Yu Zhao, Qingqing Huang, Qiushi Li, Zihan Chen, Yang Liu

Bidirectional Regulation of Intracellular Enzyme Activity Using Light‐Driven Nano‐Inhibitors

  • General Medicine

Photochemical regulation provides precise control over enzyme activities with high spatiotemporal resolution. A promising approach involves anchoring "photoswitches" at enzyme active sites to modulate substrate recognition. However, current methods often require genetic mutations and irreversible enzyme modifications for the site‐specific anchoring of "photoswitches", potentially compromising the enzyme activities. Herein, we present a pioneering reversible nano‐inhibitor based on molecular imprinting technique for bidirectional regulation of intracellular enzyme activity. The nano‐inhibitor employs a molecularly imprinted polymer nanoparticle as its body and azobenzene‐modified inhibitors ("photoswitches") as the arms. By using a target enzyme as the molecular template, the nano‐inhibitor acquires oriented binding sites on its surface, resulting in a high affinity for the target enzyme and non‐covalently firm anchoring of the azobenzene‐modified inhibitor to the enzyme active site. Harnessing the reversible isomerization of azobenzene units upon exposure to ultraviolet and visible light, the nano‐inhibitor achieves bidirectional enzyme activity regulation by precisely docking and undocking inhibitor at the active site. Notably, this innovative approach enables the facile in situ regulation of intracellular endogenous enzymes, such as carbonic anhydrase. Our results represent a practical and versatile tool for precise enzyme activity regulation in complex intracellular environments.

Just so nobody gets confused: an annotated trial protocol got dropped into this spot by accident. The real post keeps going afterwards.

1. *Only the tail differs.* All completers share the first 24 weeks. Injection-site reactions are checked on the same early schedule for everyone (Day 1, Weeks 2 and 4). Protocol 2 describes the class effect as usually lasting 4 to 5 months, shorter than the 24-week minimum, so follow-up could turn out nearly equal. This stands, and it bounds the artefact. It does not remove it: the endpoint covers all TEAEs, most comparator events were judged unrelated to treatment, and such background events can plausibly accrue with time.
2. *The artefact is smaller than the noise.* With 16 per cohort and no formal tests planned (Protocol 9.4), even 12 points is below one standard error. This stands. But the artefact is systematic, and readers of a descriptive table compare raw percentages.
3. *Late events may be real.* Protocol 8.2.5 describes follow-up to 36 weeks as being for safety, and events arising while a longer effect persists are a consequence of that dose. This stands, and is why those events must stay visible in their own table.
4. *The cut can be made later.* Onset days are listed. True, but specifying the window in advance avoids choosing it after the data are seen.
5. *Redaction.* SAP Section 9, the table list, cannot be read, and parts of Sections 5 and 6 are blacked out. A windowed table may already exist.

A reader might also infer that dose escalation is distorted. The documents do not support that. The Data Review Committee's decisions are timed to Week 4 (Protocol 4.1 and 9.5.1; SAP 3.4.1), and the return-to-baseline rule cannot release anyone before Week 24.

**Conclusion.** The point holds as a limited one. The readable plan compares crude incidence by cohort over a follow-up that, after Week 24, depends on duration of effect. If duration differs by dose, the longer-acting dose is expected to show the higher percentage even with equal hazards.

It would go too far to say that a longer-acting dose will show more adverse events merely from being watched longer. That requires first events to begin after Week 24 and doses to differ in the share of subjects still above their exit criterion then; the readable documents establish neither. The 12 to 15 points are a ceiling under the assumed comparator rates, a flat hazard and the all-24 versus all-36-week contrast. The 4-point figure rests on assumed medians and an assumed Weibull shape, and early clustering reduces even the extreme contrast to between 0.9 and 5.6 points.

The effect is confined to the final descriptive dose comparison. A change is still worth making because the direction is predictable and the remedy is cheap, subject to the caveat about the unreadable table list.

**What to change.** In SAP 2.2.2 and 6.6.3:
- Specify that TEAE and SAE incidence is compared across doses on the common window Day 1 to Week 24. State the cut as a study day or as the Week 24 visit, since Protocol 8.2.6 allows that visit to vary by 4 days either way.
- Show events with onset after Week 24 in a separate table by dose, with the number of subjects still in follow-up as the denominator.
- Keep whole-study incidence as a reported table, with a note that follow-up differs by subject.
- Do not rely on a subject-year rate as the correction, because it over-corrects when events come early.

Need a simple solution for managing your BibTeX entries? Explore CiteDrive!

  • Web-based, modern reference management
  • Collaborate and share with fellow researchers
  • Integration with Overleaf
  • Comprehensive BibTeX/BibLaTeX support
  • Save articles and websites directly from your browser
  • Search for new articles from a database of tens of millions of references
Try out CiteDrive

More from our Archive